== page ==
Malcolm Byrd got out of the Marine Corps in 2003 and found work, first in a General Motors factory and then with a nonprofit group. But four months ago, he lost his job because of government budget cuts and has been job hunting since.
Telling potential employers that he was a Marine supply clerk who managed millions of dollars in Kevlar helmets and folding cots does not seem to have helped him find the management job he is seeking.
“I could run a warehouse, but they don’t put that on your DD-214,” said Mr. Byrd, 38, referring to the official document troops receive upon leaving service. “You do get skills in the military, but people don’t seem to understand that.”
As government and veterans groups work to bring down the high unemployment rate for recent veterans, they are finding a major problem in translating the work of war to peacetime jobs.
In a widely cited recent study of veteran hiring, researchers from the Center for a New American Security, a research organization based in Washington, found that the No. 1 obstacle to hiring veterans was matching military skills with civilian work.
“Civilian employers do not always realize that military-specific jobs — such as machine gunner, tank driver or helicopter crew chief — have some components that are directly comparable to civilian environments,” said the report, which was based on interviews with officials from 69 companies.
With that in mind, the Department of Veterans Affairs brought scores of job counselors to Detroit last week for its largest hiring fair of the year, where more than 8,000 veterans turned up looking for work. The department plans to hold at least nine more such fairs this year.
Among their tasks was building résumés for grenadiers, infantry squad leaders and logistics officers that might make sense to private companies and government agencies. Veterans could also get interview coaching and be directed to relevant jobs offered by 240 employers who sent recruiters to the fair.
By the end of the three-day event, which overlapped with an annual conference on veteran-owned small businesses, more than 1,300 jobs were offered to veterans, the department said.
In an interview, the secretary of veterans affairs, Eric Shinseki, said most veterans left service with marketable skills. “But unless we can translate that into understandable business language, it’s hard for the employer to get a full appreciation for the skills and knowledge the veteran will bring,” he said.
Those skills can indeed be hard to see. A machine gunner, for instance, may seem adept only at dismantling, cleaning and firing a weapon. But military life is also likely to have taught him to be adaptable, disciplined, hard working and a team player. Many veterans will have also managed other service members, responsible for not just planning their days, but also safeguarding their lives.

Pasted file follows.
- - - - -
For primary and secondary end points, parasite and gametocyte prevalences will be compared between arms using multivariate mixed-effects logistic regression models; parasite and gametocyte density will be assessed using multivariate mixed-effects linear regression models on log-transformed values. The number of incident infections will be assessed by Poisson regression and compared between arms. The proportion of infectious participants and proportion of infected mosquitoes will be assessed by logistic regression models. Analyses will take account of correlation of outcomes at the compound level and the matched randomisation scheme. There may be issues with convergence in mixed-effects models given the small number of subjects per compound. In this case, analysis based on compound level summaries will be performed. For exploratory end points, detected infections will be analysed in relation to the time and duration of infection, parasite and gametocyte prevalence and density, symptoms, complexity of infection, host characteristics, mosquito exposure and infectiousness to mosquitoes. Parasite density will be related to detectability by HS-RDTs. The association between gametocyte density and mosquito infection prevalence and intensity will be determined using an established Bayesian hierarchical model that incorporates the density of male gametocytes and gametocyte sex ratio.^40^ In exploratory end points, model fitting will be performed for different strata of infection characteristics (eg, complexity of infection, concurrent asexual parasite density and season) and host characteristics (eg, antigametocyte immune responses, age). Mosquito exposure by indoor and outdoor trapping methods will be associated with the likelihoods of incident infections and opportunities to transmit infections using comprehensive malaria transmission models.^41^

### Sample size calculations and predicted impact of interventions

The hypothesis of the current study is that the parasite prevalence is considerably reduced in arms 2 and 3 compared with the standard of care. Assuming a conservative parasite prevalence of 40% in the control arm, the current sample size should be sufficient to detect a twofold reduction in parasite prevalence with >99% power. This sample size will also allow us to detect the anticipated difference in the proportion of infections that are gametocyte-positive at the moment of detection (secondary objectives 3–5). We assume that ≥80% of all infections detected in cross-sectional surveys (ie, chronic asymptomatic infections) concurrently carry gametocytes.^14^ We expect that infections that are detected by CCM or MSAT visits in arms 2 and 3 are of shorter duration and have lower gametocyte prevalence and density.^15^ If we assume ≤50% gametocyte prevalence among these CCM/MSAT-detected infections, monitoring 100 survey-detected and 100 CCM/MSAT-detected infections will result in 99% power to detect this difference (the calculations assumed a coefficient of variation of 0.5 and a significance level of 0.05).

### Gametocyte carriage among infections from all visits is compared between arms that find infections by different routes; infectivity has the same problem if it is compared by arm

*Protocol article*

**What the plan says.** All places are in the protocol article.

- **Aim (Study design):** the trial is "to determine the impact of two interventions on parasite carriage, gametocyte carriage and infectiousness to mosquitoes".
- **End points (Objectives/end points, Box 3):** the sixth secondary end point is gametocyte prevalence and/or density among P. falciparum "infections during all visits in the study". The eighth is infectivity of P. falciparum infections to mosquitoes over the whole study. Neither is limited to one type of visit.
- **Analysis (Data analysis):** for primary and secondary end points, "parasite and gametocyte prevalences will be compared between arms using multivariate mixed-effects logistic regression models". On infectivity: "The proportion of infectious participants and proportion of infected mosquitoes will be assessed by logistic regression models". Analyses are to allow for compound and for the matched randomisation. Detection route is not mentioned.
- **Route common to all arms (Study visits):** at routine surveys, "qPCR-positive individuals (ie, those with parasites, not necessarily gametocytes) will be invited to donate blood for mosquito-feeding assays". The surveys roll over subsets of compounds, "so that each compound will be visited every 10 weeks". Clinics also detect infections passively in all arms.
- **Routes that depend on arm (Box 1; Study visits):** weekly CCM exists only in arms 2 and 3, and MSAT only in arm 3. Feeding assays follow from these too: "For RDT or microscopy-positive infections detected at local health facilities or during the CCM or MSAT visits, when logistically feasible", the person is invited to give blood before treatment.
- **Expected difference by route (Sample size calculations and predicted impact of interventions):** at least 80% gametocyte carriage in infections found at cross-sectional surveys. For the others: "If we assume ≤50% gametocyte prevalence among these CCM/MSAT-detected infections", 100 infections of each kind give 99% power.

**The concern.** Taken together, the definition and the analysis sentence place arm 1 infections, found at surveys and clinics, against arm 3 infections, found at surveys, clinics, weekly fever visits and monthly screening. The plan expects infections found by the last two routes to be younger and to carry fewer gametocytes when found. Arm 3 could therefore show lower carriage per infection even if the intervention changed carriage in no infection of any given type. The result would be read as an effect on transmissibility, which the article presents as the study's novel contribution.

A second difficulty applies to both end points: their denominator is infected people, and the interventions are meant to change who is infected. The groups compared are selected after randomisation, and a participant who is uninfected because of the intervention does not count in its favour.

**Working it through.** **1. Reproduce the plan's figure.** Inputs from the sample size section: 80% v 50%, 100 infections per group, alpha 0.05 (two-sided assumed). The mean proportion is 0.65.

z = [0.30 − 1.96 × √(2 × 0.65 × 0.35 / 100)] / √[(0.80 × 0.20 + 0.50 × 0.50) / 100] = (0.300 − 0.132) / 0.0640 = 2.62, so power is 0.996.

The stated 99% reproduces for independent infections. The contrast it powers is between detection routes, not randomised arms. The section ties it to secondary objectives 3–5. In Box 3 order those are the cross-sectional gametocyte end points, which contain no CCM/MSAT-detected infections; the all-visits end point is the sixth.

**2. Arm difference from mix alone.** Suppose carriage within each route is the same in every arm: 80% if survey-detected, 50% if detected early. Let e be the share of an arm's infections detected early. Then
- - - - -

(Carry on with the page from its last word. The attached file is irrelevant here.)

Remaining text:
Mr. Shinseki said the department picked Detroit for its event, where it also assisted veterans in signing up for V.A. benefits and health care, because there were an estimated 94,000 unemployed veterans within a 600-mile radius of the city.
The unemployment rate for veterans of the Iraq and Afghanistan wars has remained above the civilian rate for several years, standing at 12.7 percent in May, compared with 7.7 percent among nonveterans.
The problem is particularly great among younger veterans ages 18 to 24, whose unemployment rate was 23.5 percent in May, 10 percentage points higher than their nonveteran peers.
One reason for the particularly high rate is that many younger veterans do not have college degrees at a time when the already tight job market is demanding them more than ever. Some employers have also expressed concerns that veterans will be hampered by psychological problems like post-traumatic stress disorder, though experts say such concerns are unwarranted.
On the flip side, the Center for a New American Security study found that most companies reported wanting to hire veterans because they are often strong leaders and work well within a structured work setting, among other reasons.
But Margaret C. Harrell, a senior fellow at the center and a co-author of the report, said veterans often struggled to explain their skills to employers. They are also often hurt by licensing requirements imposed by states on certain professions.
Medics and hospital corpsmen, for instance, may have to receive additional training to become nurses or emergency medical technicians, even if they already have extensive experience handling battlefield injuries. “People are less concerned when we talk about giving commercial truck driving jobs to military truck drivers,” Ms. Harrell said. “But it’s a bit harder to know how military medical training translates into the civilian world.”
Glenn McCartan, a former Marine Corps company commander who left active-duty service in 2009, said another frustration felt by many of his peers was being placed in jobs with less responsibility than they were used to.
That may be because they were given latitude in the military, said Mr. McCartan, who worked at a government agency before going to graduate school. But it also may be a result of nonmilitary bosses not understanding military work and thus being wary of giving veterans leadership positions. “A lot of veterans are hungry,” said Mr. McCartan, a major in the Marine Corps Reserve. “They want to be productive, but they are held back.”
Mr. Byrd said he has tried pitching his experience with military logistics to companies like Kmart and Lowe’s, to no avail.
“I’m not hoping for the job of my dreams,” he said. “I just want to be gainfully employed.”